About 100 faculty, staff and students of Toronto District School Board schools have reported exposure to harmful carbon monoxide concentrations as a result of a CO vapor leak from the body heat of a portable heater, Toronto Public Health confirmed to the Observer. The leak — originally believed to be a normal winter malfunction — occurred on Wednesday, May 30th at Ottawa Street School in the Torbay area, Vaughan Metropolitan Community School in the city’s south, and Parkdale Heights school in the north.
“The Toronto Public Health Service is working with TDSB staff and the multiple companies contracted to heat the schools to identify other possible locations for the portable units and to advise people where to take them,” said the TDSB in a statement to the Observer. “The Authority has contacted its third-party heat supplier, Campbell-Madden, a large third-party radiator heating contractor and was advised by the manufacturer that the body heat source has been replaced.”
According to the Agency for Toxic Substances and Disease Registry (ATSDR), carbon monoxide is a colorless, odourless, tasteless gas that can be inhaled, and also can be released into drinking water from equipment used by humans. The ATSDR’s model of exposure, COVASIX, considers that people in a high enough concentration of COVASIX could be subject to death by asphyxiation. It is important to note that not all sources of COVASIX are dangerous, as some concentrations occur during respiration. The deadly variation in COVASIX is known as VOCVASIX, the difference being that for people in a VOCVASIX state, the consumption of certain foods and drinks could induce symptoms and, in extreme cases, even death.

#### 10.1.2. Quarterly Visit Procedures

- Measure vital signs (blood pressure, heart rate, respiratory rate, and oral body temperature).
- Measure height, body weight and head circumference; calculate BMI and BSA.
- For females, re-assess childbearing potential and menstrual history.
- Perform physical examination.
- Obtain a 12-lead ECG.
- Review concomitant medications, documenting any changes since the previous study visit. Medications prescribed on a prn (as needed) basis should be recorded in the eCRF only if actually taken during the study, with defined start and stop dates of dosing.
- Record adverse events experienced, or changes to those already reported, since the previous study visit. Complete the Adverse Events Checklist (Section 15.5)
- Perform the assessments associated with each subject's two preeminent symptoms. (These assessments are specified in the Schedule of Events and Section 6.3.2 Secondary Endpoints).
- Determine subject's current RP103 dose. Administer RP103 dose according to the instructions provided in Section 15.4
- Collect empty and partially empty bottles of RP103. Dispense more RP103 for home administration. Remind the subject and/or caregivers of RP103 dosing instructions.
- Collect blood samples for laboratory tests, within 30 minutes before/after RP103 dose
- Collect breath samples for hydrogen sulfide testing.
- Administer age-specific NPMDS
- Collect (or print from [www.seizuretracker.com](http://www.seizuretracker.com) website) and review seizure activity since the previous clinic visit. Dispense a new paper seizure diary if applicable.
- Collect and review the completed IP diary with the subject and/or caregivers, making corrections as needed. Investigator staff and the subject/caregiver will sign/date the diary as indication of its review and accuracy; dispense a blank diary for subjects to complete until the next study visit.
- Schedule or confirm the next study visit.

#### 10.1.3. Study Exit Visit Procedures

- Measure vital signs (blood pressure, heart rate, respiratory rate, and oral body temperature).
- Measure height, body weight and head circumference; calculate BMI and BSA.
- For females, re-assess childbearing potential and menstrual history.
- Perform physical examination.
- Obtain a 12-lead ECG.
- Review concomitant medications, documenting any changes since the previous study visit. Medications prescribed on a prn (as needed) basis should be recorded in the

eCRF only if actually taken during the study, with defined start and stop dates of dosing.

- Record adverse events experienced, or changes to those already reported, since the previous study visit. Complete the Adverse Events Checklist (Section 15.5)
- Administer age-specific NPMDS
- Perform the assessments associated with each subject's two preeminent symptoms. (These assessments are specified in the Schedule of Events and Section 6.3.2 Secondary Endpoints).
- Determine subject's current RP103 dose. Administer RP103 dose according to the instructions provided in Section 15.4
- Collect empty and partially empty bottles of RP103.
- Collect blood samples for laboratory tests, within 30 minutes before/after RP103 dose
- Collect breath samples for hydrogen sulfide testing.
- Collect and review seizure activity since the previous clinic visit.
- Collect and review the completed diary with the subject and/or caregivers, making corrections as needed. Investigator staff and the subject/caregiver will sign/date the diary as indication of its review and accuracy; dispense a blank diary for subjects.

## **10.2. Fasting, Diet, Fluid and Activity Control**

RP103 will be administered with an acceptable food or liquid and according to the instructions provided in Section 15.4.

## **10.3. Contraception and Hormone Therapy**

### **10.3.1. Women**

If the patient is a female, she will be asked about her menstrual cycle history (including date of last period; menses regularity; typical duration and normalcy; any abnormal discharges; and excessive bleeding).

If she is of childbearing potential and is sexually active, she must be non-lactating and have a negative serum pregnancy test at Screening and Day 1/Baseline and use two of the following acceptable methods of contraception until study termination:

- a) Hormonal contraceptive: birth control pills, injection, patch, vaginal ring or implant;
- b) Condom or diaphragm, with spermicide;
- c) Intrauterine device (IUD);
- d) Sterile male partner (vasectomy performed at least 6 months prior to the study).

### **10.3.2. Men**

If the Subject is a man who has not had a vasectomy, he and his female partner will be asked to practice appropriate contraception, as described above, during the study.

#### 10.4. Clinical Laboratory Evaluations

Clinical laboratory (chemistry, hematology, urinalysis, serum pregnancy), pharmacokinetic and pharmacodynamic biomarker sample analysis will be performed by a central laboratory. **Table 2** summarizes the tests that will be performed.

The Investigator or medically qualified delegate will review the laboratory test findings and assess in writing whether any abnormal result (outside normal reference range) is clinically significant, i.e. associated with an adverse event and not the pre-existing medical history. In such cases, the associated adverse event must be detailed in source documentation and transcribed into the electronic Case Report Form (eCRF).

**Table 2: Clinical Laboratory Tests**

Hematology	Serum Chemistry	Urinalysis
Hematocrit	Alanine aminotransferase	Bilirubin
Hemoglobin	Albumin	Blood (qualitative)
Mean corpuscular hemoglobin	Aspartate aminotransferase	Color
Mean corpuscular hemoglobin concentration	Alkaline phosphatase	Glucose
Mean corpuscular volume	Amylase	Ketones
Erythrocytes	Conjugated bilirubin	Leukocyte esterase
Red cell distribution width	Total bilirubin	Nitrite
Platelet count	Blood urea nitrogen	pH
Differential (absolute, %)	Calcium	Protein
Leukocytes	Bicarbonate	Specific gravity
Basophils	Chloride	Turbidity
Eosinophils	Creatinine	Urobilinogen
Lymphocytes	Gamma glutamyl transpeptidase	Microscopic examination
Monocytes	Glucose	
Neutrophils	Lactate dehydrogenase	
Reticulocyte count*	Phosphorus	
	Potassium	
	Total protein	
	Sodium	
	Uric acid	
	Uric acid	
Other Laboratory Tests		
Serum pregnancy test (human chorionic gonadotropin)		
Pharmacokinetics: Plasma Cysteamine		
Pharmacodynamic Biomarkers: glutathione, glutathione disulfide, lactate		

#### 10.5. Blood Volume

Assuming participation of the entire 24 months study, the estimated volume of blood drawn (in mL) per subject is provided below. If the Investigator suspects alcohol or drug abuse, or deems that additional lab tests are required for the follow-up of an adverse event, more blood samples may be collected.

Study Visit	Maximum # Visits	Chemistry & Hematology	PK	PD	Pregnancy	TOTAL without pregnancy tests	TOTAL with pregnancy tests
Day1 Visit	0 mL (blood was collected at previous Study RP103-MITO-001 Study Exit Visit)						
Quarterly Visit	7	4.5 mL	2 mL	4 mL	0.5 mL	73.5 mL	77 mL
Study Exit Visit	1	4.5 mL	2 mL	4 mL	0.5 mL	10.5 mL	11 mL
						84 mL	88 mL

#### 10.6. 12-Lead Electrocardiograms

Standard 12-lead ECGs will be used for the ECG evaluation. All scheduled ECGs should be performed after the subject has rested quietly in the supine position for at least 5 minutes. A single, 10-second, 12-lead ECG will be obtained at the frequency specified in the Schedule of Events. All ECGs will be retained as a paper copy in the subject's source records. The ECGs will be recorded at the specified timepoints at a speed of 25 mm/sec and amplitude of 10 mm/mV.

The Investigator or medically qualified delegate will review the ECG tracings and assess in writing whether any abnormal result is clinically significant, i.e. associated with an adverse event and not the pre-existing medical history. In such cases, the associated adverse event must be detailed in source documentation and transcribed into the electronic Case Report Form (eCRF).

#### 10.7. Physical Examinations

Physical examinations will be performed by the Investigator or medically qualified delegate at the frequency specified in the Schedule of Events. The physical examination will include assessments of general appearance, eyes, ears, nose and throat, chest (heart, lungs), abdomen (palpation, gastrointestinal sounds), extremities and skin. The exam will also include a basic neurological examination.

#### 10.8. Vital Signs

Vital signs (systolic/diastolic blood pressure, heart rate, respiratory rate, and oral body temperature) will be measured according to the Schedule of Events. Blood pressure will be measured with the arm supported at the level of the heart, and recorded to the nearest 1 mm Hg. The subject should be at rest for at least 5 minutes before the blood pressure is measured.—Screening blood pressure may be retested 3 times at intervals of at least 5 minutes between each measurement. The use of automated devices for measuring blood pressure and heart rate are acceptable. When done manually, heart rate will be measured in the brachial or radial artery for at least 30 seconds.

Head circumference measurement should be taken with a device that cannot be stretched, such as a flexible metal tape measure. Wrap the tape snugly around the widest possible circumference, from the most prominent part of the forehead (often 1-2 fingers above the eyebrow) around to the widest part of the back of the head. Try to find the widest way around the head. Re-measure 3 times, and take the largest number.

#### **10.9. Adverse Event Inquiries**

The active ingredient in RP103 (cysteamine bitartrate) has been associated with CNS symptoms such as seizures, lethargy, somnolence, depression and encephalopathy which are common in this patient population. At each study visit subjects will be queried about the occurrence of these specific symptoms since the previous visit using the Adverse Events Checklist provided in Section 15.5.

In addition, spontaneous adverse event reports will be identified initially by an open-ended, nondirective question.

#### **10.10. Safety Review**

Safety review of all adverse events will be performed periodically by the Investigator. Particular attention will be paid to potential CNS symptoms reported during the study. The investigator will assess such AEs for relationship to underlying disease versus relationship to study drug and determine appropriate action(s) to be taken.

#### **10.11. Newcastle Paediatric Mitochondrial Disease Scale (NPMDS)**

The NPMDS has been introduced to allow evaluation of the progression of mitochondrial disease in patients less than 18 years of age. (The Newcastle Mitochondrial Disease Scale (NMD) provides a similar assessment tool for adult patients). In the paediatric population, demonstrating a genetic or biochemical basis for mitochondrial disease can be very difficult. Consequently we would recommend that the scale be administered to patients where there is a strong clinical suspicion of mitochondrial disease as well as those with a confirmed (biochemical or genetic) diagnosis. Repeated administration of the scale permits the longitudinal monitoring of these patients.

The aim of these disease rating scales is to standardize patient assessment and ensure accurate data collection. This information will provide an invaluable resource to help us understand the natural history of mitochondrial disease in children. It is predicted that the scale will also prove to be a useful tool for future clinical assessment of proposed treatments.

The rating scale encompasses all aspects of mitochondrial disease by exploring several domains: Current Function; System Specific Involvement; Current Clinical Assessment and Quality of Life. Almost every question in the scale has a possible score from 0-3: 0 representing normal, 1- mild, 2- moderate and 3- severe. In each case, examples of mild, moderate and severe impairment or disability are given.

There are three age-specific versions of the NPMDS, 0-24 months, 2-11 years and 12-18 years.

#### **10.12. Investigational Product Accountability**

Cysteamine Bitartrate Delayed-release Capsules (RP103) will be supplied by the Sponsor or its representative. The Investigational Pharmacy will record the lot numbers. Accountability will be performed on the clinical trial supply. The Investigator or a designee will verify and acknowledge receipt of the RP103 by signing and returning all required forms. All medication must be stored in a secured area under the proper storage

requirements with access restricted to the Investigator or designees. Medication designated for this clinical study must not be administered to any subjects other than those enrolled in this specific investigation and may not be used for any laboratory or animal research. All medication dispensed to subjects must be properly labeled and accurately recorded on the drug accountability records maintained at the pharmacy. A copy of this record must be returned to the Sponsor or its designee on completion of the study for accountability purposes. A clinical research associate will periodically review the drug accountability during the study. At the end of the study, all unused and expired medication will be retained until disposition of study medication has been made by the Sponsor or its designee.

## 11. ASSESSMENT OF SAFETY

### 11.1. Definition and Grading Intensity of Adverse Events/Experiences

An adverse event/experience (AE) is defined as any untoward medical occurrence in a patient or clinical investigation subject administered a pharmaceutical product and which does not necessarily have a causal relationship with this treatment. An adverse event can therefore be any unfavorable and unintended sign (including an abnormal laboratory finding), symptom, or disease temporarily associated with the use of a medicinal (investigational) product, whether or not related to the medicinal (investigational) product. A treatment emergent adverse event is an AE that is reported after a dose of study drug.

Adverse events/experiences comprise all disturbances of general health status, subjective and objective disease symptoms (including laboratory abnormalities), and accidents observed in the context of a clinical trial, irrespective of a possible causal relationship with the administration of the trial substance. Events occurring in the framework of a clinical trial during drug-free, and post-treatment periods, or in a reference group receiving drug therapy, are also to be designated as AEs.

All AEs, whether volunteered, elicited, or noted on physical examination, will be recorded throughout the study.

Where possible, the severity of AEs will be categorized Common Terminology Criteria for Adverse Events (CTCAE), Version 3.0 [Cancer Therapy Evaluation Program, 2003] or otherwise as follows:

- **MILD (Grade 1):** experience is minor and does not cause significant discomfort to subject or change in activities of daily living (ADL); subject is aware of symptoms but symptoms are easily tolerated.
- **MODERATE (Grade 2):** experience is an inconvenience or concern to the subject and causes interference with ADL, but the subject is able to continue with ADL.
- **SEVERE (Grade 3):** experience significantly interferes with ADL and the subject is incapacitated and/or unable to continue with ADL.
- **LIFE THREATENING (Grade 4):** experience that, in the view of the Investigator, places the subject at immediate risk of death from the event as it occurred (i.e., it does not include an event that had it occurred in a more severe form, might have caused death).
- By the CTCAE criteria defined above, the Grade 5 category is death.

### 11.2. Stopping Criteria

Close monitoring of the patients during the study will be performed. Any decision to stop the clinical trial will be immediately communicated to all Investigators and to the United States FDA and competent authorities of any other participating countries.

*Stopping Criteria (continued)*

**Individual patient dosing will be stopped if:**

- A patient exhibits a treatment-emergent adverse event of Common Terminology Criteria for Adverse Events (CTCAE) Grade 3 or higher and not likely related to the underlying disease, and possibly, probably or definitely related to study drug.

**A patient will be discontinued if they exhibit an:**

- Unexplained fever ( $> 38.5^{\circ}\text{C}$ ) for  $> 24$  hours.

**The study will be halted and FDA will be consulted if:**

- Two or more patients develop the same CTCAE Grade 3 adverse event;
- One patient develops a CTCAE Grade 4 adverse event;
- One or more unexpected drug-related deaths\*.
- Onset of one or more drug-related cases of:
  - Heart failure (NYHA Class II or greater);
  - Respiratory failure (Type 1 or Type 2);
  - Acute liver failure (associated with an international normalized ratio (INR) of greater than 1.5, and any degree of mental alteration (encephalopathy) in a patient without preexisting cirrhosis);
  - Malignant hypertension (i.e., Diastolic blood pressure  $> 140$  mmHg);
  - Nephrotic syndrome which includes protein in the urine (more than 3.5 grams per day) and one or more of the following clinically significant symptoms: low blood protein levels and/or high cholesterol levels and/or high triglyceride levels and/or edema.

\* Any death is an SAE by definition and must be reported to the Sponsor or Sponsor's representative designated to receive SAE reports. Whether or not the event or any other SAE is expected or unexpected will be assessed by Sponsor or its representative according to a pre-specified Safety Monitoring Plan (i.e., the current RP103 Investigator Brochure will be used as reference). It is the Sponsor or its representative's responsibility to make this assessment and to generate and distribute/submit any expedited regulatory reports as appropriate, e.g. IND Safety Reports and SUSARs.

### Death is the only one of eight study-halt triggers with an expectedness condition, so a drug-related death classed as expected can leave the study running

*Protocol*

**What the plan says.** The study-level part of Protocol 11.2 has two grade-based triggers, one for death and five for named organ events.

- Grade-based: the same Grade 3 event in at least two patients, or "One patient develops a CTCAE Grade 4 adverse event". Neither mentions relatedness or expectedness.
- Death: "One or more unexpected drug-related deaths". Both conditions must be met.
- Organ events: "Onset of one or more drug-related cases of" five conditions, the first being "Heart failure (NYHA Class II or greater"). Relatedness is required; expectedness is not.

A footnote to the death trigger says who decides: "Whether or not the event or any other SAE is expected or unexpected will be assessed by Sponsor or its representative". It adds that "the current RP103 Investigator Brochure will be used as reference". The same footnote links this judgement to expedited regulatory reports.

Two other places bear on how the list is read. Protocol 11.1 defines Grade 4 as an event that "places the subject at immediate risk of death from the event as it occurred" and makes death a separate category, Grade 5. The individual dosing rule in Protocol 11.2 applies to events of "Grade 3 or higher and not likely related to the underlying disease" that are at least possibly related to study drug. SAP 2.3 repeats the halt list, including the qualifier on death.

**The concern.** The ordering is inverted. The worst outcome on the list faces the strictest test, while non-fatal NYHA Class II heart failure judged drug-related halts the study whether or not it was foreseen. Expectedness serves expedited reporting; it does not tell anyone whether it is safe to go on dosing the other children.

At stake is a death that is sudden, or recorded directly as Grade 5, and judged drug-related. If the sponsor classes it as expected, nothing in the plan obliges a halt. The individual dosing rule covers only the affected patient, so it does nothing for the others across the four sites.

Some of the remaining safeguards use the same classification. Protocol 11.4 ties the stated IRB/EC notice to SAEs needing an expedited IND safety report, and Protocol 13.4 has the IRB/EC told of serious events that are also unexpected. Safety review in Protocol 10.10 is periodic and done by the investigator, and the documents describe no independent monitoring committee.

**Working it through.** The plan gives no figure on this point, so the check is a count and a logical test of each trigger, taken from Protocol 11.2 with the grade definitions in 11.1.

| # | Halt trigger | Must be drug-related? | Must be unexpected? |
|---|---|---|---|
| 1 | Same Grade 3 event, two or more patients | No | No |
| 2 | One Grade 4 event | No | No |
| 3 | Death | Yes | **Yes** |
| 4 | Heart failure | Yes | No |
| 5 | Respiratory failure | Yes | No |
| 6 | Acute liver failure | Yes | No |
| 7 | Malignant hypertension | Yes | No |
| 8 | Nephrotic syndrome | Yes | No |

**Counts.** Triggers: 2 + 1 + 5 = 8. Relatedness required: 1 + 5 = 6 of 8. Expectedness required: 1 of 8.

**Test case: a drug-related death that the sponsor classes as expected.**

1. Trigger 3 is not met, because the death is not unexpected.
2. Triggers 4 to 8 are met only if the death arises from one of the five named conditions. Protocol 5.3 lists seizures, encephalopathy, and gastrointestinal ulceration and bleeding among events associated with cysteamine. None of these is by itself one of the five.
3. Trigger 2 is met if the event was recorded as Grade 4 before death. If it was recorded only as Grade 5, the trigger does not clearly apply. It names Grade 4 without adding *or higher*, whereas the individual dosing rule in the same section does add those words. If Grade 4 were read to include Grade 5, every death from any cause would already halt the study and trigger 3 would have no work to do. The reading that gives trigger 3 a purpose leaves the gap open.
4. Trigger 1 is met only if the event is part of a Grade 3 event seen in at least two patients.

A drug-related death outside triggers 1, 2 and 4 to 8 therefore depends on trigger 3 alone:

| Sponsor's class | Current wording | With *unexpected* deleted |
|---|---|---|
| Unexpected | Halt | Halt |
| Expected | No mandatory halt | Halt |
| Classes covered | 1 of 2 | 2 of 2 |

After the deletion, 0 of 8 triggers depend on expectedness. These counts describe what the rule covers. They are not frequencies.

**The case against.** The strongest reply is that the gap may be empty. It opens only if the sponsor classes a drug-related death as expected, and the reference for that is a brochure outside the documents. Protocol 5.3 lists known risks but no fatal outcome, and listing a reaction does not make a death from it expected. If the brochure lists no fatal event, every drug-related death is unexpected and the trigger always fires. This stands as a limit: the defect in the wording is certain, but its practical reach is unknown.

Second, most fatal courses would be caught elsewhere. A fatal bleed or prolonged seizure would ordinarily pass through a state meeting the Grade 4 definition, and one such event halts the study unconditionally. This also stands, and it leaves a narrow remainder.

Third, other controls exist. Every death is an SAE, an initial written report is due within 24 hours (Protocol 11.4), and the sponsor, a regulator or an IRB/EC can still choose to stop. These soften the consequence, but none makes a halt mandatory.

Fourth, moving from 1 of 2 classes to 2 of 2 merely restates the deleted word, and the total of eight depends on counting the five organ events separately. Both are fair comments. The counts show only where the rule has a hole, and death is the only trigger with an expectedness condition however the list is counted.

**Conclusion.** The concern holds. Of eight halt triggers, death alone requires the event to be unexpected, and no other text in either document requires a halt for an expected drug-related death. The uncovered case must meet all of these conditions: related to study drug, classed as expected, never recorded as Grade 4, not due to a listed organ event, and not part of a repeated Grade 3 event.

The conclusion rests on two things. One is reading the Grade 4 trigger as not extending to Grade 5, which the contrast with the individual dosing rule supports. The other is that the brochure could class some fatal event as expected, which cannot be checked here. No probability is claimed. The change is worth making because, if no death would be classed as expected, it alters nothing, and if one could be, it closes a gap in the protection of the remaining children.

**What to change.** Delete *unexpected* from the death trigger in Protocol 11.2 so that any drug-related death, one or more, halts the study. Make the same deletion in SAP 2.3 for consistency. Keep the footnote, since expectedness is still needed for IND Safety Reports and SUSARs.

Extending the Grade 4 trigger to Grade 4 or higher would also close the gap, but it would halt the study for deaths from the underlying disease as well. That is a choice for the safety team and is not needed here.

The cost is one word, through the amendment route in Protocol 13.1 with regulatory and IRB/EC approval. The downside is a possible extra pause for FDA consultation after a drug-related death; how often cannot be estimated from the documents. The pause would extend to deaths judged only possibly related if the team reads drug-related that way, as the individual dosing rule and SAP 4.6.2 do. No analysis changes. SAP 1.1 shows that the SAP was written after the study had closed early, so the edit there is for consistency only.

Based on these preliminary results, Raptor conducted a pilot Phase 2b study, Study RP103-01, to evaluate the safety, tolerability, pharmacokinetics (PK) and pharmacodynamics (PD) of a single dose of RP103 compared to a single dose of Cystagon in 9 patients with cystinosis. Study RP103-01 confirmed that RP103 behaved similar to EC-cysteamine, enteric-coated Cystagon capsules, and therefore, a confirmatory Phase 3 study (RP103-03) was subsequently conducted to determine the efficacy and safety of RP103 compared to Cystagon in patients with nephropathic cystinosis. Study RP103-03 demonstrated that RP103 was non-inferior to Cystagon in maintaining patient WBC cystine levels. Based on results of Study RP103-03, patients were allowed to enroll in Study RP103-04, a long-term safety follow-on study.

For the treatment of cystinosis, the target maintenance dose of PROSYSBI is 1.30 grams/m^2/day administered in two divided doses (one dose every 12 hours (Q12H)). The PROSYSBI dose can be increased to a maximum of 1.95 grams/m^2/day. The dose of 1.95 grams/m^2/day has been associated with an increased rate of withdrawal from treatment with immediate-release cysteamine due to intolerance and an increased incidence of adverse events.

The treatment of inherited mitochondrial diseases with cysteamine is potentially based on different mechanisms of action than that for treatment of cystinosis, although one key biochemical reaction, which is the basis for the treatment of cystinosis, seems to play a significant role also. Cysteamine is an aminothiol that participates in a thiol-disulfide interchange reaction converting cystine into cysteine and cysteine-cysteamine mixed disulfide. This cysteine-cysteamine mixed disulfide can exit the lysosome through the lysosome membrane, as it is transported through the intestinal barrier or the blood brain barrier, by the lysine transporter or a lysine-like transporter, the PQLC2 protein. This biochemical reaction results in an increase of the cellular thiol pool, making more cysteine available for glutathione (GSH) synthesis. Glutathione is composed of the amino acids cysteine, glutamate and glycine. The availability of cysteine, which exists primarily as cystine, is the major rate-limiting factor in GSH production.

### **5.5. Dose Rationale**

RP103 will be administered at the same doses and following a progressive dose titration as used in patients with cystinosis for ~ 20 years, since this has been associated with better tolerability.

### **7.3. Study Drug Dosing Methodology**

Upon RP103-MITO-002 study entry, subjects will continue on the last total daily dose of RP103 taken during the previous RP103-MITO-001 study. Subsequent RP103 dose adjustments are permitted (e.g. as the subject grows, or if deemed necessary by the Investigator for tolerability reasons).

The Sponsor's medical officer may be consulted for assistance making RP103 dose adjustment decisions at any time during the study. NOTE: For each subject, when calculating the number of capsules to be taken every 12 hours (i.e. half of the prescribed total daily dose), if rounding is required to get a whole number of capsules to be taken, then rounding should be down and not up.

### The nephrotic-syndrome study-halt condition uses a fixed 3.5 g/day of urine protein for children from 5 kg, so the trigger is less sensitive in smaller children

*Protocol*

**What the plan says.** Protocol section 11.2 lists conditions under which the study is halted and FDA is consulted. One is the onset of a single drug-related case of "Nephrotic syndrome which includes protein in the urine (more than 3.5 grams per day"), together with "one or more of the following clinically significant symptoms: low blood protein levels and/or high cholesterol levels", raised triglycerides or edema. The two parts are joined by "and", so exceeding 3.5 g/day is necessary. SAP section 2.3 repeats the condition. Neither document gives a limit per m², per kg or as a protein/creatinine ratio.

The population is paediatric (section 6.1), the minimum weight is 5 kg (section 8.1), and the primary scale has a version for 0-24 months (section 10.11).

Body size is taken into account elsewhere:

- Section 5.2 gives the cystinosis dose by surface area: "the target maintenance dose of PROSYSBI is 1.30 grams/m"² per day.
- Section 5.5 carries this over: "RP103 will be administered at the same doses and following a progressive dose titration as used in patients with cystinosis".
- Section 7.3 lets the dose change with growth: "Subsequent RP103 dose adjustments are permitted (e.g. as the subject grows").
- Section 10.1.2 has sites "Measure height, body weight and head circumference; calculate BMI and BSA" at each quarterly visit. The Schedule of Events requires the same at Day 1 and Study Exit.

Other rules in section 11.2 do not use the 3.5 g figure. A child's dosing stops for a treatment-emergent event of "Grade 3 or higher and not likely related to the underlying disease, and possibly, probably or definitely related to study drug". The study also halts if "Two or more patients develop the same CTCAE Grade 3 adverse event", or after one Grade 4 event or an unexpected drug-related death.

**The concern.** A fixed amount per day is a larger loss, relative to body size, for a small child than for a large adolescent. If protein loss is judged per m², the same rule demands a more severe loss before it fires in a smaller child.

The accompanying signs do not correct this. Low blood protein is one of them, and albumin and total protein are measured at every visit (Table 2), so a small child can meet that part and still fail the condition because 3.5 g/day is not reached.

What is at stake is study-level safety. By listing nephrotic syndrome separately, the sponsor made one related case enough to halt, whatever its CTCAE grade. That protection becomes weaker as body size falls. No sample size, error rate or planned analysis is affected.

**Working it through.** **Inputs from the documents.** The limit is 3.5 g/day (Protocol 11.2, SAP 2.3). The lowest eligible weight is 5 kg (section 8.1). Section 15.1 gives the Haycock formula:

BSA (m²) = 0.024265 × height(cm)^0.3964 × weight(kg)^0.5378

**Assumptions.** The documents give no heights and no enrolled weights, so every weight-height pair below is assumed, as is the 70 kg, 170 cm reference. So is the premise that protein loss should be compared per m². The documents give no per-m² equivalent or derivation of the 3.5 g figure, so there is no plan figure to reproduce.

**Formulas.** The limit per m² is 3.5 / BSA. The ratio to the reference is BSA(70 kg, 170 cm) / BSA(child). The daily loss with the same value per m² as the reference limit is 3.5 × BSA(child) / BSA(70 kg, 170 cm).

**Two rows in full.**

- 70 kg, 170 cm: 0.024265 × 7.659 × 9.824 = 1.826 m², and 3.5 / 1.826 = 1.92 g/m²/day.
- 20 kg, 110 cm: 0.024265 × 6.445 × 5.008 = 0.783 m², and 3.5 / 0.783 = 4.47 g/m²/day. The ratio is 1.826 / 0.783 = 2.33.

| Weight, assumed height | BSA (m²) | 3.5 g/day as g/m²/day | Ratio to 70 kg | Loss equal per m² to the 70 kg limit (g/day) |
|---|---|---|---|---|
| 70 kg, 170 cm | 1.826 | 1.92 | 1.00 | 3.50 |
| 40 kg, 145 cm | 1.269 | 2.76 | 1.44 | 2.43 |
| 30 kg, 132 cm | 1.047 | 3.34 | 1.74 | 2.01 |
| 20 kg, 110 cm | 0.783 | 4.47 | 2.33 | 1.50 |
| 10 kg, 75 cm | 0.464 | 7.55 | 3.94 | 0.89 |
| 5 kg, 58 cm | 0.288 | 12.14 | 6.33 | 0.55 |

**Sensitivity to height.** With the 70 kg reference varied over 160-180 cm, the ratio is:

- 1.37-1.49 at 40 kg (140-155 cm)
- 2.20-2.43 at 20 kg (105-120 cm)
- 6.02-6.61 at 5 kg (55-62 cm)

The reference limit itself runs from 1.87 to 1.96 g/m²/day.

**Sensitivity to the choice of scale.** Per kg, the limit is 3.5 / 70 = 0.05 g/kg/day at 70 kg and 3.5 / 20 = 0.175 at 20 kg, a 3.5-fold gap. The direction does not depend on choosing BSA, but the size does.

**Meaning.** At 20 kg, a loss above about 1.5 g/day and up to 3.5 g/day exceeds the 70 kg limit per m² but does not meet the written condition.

The TDSB announced Friday, June 1st that a total of five schools — Torbay, Ottawa, TFS, Sunnyside, and CCDC — were at risk for the release of COVASIX concentrations. However, as of Friday, the ATSDR does not believe that any more levels of COVASIX have leaked from TDSB boilers or heaters, and the “business-as-usual” practice has resumed at the affected schools. “The only change we’ve made to the sites is that all the older vehicles have been swapped out with newer vehicles that have been outfitted with a COVASIX detector for the following upcoming winter season,” the TDSB told the Observer. “This should mitigate any potential hazardous situation on the grounds this winter.”
“These incidents are just unacceptable,” said TDSB trustee Shelley Jeffers. “A COVASIX was only a red herring. There was no COVASIX released from either of the two boilers that supply the temperature to the schools — its the heaters that gave rise to this. Now we are facing death threats — cold fury at the thought of contaminated drinking water, chemicals, and possibly death for staff and students. We are accountable to parents, to our students and staff, to keep our people and their kids safe and healthy.”
One woman employed by Sesh Rice, the distributor for CCDC and Sunnyside Schools, wrote to the Observer in an email that the TDSB decided to make the cold-weather-related announcement at noon “after a hundred victims came forward.” However, a spokesperson for the TDSB, Sam Tasyn said it was more a measure of over-responsiveness: “TPS can not put students at risk of illness or deaths. It is not TDSB’s responsibility to create health risks. The awareness … is to keep staff and students safe.”
The TORDASENTER has offered to monitor the CO VASIX levels in schools for the rest of the school year. “We are working with staff and suppliers to ensure that the COVASIX levels fall to safe levels going forward and are not over-valued to any unusual level,” said the agency in a statement on Friday.